More grains pledged than state expected
The government’s rice pledging budget for the 2012-13 season may increase as a great amount of paddy poured into the scheme, spurring the national rice policy committee to request an extra 9 billion baht in funding from the cabinet.
Deputy Prime Minister and Commerce Minister Niwatthamrong Bunsongphaisan, who led yesterday’s meeting, said up to 1.34 million tonnes of paddy was found in excess of the 22-million-tonne target the government planned to buy from farmers during the previous harvest season.
Of the 1.34 million tonnes, 450,000 belong to farmers who have already been issued vouchers to cash in at the Bank for Agriculture and Agricultural Cooperatives but have yet to be paid.
The remaining 890,000 tonnes are owned by registered farmers who failed to complete their harvests in time for the season’s end on Sept 15.
The state expects to spend 6 billion baht on the former group and 3 billion baht on the latter.
For the latter group, however, payment will come in the form of compensation to farmers of 2,500 baht a tonne for up to 30 tonnes per household.
The government has already spent 330 billion baht to buy 22 million tonnes of rice from the first and second crops of the 2012-13 season.
Mr Niwatthamrong said the committee also agreed on a plan to ask the government to set aside 7 billion baht.
The amount is the value of rice the Commerce Ministry has taken from the state’s stockpile for donations both inside and outside the country as dictated by the government.
The proposal will be put forward for cabinet approval next week.
The cabinet approved the extension of the scheme in August, aimed at buying 16.5 million tonnes of paddy from farmers in the 2013-14 season using a budget of 270 billion baht.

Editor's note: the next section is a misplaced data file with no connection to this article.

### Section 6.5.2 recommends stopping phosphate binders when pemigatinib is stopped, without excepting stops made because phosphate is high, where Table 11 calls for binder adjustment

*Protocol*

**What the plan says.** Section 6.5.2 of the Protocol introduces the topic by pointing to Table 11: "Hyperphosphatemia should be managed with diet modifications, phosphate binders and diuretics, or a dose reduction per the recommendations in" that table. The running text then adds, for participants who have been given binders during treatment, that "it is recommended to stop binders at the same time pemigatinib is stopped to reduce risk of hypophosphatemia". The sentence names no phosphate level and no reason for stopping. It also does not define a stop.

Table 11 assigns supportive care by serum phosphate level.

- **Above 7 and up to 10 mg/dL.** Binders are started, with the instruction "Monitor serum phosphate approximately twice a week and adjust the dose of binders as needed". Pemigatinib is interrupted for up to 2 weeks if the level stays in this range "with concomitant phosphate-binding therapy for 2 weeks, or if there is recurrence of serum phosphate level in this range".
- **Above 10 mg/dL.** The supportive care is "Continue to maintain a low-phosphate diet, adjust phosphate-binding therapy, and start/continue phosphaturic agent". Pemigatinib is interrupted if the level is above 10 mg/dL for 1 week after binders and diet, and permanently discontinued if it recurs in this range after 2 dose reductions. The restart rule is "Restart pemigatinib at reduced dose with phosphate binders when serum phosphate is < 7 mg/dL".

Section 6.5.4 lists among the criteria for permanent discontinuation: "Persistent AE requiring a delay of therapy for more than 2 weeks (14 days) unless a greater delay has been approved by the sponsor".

MR Pridiyathorn Devakula, a former Bank of Thailand governor, said the government will be subject to 205 billion baht in estimated losses each year from the rice pledging scheme.
Rice farmers have obtained only 40% of the budget spent, he said.
The Finance Ministry panel overseeing the pledging scheme’s accounting, led by Supa Piyajitti, the deputy finance permanent secretary, estimates a combined 400 billion baht in losses from the scheme over the past harvest years.
The programme’s losses arise mostly from the difference between the pledging price and the global market price.
MR Pridiyathorn said increasing farmer income must not damage the government’s fiscal sustainability.
Nipon Poapongsakorn, a former president of the Thailand Development Research Institute and now a fellow at the TDRI, said ballooning spending reflects inefficient management of the rice scheme at the expense of taxpayers.
“The rules and pledging procedures have been set, but the administration has never abided by them,” he said.
“That’s the root cause of inflated payouts. And if this happens, it’s better not to have any rules or resolutions of the rice policy committee or even of the cabinet.”
First published in Bangkok Post, 10 October 2013.